Although not artist-led, nor independent as such, Film & Video Umbrella are a commissioning agency whose stated aim is “to capture something of the spirit of the moment”, and so works with relatively ‘emerging’ artists (though this term appears to be becoming increasingly meaningless in it’s catch-all capacity, hence the ‘relatively’). Featuring work commissioned by FVU, What will they see of me? ran between 11th March and 26th April at Jerwood Space in London, and comprised of new video works by Lucy Clout and Marianna Simnett. For the purposes of depth, time, and because it was the more engaging, ambitious and intriguing of the two pieces on show, we are going to focus attention on Marianna Simnett’s piece, Blood.
Simnett’s earlier companion piece, The Udder, felt like a compelling combination of subject, cinematography, set design, editing, sound, and dialogue - it was video with urgent vitality with regards to story-telling. The Udder riffed on the cows udder as a kind of indistinct prototypical protuberance morphing between nipple, finger, nose, and potential phallus, using numerous elements: beautifully designed sets of thin coloured fabric walls showing characters interacting between them, a young girl walking around a dairy farm, and shots and interviews with people working within. Everything in the piece worked towards the drive of the film, whilst feeling close to virtuosic in its handling of the material.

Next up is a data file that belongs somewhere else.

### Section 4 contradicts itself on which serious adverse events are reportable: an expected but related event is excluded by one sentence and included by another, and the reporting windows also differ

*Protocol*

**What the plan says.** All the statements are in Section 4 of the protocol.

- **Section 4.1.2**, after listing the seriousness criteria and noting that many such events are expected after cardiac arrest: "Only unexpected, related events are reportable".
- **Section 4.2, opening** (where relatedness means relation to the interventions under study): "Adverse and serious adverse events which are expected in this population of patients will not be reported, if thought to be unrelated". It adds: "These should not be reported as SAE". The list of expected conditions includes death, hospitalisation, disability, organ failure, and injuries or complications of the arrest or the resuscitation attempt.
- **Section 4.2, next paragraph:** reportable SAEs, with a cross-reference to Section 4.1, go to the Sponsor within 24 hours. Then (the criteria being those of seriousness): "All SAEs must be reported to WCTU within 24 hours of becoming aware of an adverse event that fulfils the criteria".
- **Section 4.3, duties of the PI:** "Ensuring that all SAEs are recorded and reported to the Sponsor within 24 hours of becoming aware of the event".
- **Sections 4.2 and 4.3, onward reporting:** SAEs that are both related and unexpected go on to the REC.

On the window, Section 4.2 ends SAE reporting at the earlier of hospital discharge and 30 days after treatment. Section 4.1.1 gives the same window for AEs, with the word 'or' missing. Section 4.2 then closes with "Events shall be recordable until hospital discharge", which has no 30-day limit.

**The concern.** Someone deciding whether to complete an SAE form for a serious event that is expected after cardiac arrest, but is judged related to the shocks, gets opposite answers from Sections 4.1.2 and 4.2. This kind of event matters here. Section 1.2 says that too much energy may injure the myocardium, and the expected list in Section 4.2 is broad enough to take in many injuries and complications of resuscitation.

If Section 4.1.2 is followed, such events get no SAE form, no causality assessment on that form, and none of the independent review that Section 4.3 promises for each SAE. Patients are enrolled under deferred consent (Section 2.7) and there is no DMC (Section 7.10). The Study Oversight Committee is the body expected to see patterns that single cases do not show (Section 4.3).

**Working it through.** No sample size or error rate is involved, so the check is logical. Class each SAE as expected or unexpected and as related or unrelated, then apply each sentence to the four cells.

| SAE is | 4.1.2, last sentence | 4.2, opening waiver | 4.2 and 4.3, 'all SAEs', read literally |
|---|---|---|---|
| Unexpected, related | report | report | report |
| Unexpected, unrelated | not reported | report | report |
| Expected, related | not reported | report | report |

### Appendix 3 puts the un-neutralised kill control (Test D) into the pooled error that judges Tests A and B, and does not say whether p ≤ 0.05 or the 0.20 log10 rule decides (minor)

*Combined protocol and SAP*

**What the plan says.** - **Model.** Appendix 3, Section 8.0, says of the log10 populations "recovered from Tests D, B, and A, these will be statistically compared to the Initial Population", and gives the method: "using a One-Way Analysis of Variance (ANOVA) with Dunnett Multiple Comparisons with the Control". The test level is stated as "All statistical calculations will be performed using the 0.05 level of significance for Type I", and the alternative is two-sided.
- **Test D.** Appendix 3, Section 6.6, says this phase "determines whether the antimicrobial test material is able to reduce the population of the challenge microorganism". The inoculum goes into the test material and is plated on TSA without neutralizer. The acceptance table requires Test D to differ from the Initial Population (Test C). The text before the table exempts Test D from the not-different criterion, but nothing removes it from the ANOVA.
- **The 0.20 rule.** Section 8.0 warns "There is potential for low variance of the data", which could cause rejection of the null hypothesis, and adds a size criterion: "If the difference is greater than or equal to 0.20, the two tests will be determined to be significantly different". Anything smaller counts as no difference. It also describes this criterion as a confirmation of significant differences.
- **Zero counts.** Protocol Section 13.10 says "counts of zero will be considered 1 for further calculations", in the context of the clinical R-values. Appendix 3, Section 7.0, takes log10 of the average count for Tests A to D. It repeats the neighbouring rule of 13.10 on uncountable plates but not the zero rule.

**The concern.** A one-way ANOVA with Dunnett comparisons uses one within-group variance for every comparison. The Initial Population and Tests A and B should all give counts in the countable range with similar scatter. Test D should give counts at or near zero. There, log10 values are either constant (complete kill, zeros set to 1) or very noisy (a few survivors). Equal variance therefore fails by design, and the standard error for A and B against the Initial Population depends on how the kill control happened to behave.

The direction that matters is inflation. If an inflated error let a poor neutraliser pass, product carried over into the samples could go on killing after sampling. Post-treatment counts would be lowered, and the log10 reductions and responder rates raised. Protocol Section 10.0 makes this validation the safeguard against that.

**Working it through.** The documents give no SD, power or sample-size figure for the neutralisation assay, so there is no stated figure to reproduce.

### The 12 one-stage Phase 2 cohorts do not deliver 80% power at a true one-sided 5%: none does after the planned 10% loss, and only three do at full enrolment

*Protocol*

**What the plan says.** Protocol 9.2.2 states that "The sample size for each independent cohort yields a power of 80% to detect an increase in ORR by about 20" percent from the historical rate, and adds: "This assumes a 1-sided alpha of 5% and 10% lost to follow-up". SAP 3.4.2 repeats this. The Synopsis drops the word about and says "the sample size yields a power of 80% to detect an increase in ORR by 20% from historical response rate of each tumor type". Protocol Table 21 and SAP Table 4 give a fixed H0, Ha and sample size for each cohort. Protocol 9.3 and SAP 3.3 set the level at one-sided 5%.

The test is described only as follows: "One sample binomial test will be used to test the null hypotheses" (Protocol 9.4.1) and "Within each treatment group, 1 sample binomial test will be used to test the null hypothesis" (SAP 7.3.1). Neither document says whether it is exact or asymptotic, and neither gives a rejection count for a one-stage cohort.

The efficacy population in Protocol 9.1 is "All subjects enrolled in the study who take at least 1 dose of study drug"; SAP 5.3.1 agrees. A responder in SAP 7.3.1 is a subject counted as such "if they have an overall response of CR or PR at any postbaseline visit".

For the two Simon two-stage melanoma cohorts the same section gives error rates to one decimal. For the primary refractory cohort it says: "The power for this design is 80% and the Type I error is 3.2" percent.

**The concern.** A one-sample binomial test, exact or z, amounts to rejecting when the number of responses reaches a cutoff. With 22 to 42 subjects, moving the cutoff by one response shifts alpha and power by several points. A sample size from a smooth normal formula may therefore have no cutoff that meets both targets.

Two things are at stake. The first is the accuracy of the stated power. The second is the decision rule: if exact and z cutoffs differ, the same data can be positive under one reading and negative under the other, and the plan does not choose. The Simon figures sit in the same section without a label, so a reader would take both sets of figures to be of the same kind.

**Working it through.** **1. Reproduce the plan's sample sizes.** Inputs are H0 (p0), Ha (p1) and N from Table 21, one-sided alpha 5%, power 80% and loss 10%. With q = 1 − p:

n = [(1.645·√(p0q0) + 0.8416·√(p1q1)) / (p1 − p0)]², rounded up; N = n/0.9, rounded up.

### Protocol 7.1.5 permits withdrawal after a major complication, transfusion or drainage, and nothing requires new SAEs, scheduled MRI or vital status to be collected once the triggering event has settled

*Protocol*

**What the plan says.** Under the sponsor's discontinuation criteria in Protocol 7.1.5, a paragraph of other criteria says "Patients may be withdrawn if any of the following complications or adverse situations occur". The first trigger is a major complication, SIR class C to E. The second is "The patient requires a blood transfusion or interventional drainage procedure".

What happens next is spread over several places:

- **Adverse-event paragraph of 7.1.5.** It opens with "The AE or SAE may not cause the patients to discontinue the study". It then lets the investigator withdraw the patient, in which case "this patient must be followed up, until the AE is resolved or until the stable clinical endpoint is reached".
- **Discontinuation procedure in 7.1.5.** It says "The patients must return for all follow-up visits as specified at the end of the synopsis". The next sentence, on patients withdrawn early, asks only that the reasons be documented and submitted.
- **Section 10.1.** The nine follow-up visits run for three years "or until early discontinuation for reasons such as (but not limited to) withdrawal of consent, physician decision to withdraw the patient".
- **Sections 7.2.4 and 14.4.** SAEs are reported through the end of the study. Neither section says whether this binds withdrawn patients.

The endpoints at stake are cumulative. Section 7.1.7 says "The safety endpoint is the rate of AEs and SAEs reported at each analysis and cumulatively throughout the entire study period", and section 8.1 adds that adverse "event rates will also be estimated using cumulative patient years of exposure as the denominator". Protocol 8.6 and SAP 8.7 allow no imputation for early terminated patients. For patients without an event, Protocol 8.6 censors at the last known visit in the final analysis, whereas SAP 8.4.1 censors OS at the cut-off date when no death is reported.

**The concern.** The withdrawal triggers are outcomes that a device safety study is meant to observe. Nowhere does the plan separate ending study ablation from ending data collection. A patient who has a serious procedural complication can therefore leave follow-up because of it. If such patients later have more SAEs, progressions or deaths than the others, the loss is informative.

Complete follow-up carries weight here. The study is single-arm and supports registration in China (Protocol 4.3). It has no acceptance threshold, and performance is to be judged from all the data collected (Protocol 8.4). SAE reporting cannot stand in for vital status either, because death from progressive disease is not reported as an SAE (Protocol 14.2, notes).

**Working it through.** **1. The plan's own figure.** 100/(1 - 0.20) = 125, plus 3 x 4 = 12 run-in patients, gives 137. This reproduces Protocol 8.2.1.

Simnett’s work at Jerwood very directly continues this earlier occupation with the latent morphability of the body, its connection with childhood, and in turn gender, framed around the removal of a particular bone from the nose, and the subsequent swelling and bruising of the face post-operation. The piece explores the anxiety of bodily growth and change in childhood through semi-realistic, squeam-inducing depictions of the nasal operation itself, song, dialogue (where the girl, Isabel, is chided by two other girls for her bodily difference, who at moments appear as her friends, imaginative embodiments of her own anxieties or dramatisations of her body itself) and, once again, sumptuous sculptural sets, this time coloured in bright body pinks.